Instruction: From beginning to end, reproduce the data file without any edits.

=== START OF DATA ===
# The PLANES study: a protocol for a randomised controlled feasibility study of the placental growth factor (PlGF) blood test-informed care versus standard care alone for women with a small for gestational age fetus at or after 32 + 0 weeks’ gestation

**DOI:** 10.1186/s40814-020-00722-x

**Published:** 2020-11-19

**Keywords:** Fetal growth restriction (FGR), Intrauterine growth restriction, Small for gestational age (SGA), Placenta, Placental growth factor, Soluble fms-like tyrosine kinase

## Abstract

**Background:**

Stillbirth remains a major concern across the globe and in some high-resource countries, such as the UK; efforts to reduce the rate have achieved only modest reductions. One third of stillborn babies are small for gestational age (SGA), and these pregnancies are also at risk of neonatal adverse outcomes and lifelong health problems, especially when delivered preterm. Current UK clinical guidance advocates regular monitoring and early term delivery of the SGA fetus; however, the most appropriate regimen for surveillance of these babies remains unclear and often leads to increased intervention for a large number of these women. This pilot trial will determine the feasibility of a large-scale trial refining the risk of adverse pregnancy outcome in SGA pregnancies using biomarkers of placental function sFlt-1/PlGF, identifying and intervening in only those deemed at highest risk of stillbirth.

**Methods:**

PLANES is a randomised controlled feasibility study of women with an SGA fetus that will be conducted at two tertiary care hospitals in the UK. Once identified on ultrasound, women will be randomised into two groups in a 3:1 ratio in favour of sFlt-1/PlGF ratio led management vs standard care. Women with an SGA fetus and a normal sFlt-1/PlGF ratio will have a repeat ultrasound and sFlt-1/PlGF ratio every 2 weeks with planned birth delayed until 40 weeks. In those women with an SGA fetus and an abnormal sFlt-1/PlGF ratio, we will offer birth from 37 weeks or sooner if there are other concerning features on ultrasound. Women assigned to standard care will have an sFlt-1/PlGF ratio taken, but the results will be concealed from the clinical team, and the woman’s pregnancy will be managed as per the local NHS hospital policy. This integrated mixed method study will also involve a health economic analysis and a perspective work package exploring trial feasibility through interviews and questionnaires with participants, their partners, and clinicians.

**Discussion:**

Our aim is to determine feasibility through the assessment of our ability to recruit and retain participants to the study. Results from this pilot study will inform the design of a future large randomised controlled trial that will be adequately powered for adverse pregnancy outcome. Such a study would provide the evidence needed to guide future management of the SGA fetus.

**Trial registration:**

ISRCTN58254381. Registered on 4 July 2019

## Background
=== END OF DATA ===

# The PLANES study: a protocol for a randomised controlled feasibility study of the placental growth factor (PlGF) blood test-informed care versus standard care alone for women with a small for gestational age fetus at or after 32 + 0 weeks’ gestation

**DOI:** 10.1186/s40814-020-00722-x

**Published:** 2020-11-19

**Keywords:** Fetal growth restriction (FGR), Intrauterine growth restriction, Small for gestational age (SGA), Placenta, Placental growth factor, Soluble fms-like tyrosine kinase

## Abstract

**Background:**

Stillbirth remains a major concern across the globe and in some high-resource countries, such as the UK; efforts to reduce the rate have achieved only modest reductions. One third of stillborn babies are small for gestational age (SGA), and these pregnancies are also at risk of neonatal adverse outcomes and lifelong health problems, especially when delivered preterm. Current UK clinical guidance advocates regular monitoring and early term delivery of the SGA fetus; however, the most appropriate regimen for surveillance of these babies remains unclear and often leads to increased intervention for a large number of these women. This pilot trial will determine the feasibility of a large-scale trial refining the risk of adverse pregnancy outcome in SGA pregnancies using biomarkers of placental function sFlt-1/PlGF, identifying and intervening in only those deemed at highest risk of stillbirth.

**Methods:**

PLANES is a randomised controlled feasibility study of women with an SGA fetus that will be conducted at two tertiary care hospitals in the UK. Once identified on ultrasound, women will be randomised into two groups in a 3:1 ratio in favour of sFlt-1/PlGF ratio led management vs standard care. Women with an SGA fetus and a normal sFlt-1/PlGF ratio will have a repeat ultrasound and sFlt-1/PlGF ratio every 2 weeks with planned birth delayed until 40 weeks. In those women with an SGA fetus and an abnormal sFlt-1/PlGF ratio, we will offer birth from 37 weeks or sooner if there are other concerning features on ultrasound. Women assigned to standard care will have an sFlt-1/PlGF ratio taken, but the results will be concealed from the clinical team, and the woman’s pregnancy will be managed as per the local NHS hospital policy. This integrated mixed method study will also involve a health economic analysis and a perspective work package exploring trial feasibility through interviews and questionnaires with participants, their partners, and clinicians.

**Discussion:**

Our aim is to determine feasibility through the assessment of our ability to recruit and retain participants to the study. Results from this pilot study will inform the design of a future large randomised controlled trial that will be adequately powered for adverse pregnancy outcome. Such a study would provide the evidence needed to guide future management of the SGA fetus.

**Trial registration:**

ISRCTN58254381. Registered on 4 July 2019

## Background